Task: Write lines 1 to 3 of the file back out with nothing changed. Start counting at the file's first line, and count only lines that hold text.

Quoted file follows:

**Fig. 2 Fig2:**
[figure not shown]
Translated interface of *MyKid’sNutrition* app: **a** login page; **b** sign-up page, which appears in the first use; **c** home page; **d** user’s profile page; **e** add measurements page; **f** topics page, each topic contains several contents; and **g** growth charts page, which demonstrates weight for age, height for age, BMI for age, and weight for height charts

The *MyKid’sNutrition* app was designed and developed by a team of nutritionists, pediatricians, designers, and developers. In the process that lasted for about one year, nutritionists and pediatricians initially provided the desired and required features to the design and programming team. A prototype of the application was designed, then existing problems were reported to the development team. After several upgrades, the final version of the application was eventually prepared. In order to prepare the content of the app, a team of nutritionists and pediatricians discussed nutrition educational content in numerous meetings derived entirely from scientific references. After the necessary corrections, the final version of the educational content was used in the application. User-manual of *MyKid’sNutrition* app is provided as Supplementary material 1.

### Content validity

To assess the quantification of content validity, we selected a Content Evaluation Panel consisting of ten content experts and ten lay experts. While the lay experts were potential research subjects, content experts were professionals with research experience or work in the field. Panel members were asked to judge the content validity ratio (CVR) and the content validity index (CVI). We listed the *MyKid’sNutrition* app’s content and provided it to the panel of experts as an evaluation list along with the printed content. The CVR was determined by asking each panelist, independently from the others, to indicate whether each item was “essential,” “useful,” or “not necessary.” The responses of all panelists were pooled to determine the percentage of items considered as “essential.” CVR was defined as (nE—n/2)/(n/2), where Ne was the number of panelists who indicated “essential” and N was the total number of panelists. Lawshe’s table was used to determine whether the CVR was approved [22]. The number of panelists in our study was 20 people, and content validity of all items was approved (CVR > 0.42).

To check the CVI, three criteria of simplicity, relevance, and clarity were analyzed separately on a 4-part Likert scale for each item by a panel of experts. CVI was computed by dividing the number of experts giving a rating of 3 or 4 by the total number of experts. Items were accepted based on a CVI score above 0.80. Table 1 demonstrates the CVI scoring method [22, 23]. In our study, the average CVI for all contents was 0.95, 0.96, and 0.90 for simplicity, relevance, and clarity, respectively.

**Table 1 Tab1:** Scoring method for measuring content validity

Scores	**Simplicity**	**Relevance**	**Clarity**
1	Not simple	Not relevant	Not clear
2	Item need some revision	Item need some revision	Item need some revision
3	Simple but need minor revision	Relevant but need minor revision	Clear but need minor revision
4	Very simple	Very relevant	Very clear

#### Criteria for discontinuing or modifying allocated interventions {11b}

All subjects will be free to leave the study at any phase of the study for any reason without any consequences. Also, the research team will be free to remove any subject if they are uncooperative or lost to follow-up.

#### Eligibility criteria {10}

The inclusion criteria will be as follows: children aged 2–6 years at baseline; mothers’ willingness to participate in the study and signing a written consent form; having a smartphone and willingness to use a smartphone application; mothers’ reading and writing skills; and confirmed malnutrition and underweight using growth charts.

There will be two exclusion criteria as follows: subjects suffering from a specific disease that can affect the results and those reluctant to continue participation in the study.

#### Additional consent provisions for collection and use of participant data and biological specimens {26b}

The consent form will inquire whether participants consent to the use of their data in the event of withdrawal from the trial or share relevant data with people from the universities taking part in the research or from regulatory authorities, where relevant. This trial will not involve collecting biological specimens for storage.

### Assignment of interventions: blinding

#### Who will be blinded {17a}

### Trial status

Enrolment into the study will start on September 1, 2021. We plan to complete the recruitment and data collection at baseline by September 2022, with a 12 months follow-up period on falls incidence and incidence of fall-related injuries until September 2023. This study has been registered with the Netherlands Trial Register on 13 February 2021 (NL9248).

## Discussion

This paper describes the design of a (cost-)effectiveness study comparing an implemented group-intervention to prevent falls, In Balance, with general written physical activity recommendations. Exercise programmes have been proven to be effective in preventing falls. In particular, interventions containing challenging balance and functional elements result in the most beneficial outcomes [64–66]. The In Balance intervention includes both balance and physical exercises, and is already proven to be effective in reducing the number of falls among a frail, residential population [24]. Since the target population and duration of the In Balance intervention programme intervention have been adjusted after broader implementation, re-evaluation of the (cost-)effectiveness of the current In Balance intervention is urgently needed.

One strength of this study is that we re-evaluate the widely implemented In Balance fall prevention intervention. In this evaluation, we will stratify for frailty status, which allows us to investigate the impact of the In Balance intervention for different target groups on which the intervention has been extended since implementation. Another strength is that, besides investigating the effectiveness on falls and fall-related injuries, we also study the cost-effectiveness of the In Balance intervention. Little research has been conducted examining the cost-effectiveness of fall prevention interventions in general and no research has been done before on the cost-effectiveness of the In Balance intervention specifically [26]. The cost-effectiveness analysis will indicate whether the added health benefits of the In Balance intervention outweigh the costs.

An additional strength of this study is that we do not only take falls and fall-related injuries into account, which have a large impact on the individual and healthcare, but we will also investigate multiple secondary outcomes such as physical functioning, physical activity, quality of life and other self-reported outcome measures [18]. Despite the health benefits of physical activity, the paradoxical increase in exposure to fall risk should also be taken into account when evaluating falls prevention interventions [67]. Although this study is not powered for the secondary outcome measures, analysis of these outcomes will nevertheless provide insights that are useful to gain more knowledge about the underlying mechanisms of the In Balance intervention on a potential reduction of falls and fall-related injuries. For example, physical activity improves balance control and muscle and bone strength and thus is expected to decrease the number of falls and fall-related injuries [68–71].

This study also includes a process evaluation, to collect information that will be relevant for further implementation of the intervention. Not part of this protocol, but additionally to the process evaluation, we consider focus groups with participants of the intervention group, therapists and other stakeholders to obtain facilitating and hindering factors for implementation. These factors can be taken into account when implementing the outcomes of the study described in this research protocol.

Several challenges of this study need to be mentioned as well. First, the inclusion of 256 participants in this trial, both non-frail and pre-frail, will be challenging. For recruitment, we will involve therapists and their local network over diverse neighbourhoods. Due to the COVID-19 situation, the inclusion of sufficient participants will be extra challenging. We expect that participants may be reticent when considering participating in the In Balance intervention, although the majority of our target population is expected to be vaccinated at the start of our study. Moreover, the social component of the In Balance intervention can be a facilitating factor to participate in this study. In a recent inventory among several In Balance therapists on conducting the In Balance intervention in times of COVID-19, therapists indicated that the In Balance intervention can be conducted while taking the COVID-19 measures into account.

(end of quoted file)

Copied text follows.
**Fig. 2 Fig2:**
[figure not shown]
Translated interface of *MyKid’sNutrition* app: **a** login page; **b** sign-up page, which appears in the first use; **c** home page; **d** user’s profile page; **e** add measurements page; **f** topics page, each topic contains several contents; and **g** growth charts page, which demonstrates weight for age, height for age, BMI for age, and weight for height charts